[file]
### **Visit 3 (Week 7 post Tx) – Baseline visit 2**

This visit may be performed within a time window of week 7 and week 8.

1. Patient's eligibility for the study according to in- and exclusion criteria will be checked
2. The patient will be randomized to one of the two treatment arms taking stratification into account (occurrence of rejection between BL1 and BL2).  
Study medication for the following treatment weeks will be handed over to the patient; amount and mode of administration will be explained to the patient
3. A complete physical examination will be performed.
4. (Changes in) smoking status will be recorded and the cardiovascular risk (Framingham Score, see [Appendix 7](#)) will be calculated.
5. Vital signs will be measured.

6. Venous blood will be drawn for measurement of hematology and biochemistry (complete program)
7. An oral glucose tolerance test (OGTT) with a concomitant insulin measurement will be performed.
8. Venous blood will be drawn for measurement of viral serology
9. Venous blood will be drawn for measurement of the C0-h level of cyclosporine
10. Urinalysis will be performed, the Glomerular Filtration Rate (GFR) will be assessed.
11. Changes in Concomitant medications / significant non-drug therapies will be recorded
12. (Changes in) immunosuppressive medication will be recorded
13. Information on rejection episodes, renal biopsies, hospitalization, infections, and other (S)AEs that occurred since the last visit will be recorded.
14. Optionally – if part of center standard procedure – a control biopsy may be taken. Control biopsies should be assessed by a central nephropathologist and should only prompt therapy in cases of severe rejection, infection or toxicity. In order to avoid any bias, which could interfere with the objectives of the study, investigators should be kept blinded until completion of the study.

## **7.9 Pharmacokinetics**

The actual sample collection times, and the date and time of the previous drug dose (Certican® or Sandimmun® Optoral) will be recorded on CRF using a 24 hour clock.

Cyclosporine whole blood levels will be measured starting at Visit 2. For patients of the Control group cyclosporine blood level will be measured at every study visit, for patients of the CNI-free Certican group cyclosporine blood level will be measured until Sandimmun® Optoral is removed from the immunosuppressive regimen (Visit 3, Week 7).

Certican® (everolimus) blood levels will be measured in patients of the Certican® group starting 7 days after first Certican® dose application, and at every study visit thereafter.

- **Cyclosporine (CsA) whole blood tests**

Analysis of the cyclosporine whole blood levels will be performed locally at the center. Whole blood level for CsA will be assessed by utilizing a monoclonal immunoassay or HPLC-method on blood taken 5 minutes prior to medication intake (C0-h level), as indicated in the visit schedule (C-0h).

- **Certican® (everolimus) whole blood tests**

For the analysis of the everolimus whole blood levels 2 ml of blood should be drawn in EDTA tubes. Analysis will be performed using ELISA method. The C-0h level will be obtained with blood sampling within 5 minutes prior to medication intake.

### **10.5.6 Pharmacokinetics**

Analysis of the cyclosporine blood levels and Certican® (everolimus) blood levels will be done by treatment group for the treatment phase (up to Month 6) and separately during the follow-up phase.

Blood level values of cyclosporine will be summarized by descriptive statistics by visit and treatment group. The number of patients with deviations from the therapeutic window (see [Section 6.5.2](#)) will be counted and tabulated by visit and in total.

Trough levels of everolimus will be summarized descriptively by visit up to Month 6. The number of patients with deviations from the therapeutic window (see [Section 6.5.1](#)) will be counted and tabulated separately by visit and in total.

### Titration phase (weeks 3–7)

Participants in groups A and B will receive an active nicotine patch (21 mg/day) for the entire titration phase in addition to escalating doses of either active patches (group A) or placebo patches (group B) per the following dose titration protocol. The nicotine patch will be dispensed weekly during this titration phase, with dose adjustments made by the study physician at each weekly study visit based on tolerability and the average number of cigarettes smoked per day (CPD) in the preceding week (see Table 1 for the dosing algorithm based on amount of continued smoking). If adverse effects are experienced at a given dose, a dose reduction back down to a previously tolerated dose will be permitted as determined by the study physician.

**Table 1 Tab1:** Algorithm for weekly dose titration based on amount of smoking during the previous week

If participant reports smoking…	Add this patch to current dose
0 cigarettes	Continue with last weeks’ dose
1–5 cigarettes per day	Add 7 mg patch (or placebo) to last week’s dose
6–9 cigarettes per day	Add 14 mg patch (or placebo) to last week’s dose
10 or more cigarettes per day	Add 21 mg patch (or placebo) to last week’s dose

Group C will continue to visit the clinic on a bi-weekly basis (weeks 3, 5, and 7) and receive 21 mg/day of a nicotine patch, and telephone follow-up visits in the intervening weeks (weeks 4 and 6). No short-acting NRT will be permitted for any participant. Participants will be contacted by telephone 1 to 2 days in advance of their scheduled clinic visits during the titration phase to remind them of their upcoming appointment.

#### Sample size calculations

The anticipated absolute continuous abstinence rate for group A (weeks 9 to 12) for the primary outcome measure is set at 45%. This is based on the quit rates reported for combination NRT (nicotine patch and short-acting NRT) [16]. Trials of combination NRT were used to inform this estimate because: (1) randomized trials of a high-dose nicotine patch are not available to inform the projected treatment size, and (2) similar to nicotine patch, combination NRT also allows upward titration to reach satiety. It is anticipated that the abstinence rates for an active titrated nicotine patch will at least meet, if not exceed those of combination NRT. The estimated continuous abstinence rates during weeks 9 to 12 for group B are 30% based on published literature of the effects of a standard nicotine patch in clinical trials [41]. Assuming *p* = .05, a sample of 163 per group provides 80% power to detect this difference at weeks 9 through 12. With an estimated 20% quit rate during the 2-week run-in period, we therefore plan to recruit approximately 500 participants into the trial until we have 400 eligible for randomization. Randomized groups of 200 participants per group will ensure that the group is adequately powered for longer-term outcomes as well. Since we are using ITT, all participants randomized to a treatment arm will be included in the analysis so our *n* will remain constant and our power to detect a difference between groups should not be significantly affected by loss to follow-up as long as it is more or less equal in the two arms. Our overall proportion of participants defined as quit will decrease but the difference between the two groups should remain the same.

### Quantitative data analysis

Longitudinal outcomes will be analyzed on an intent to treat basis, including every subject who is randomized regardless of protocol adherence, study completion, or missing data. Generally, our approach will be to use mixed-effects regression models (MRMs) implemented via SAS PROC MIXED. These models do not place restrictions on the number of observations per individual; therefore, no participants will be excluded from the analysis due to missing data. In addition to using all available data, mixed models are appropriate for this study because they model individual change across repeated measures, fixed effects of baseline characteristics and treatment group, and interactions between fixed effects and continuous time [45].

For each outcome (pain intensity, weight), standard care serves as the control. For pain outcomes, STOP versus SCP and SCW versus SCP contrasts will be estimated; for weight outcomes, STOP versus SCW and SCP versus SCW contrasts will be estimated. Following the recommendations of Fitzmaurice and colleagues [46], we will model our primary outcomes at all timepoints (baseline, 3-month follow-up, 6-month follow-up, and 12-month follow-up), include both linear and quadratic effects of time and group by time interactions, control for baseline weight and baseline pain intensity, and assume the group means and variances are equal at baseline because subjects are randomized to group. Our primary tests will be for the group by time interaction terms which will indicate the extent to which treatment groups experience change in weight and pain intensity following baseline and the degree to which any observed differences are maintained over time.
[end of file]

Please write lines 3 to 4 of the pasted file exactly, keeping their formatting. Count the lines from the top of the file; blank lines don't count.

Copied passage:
1. Patient's eligibility for the study according to in- and exclusion criteria will be checked
2. The patient will be randomized to one of the two treatment arms taking stratification into account (occurrence of rejection between BL1 and BL2).  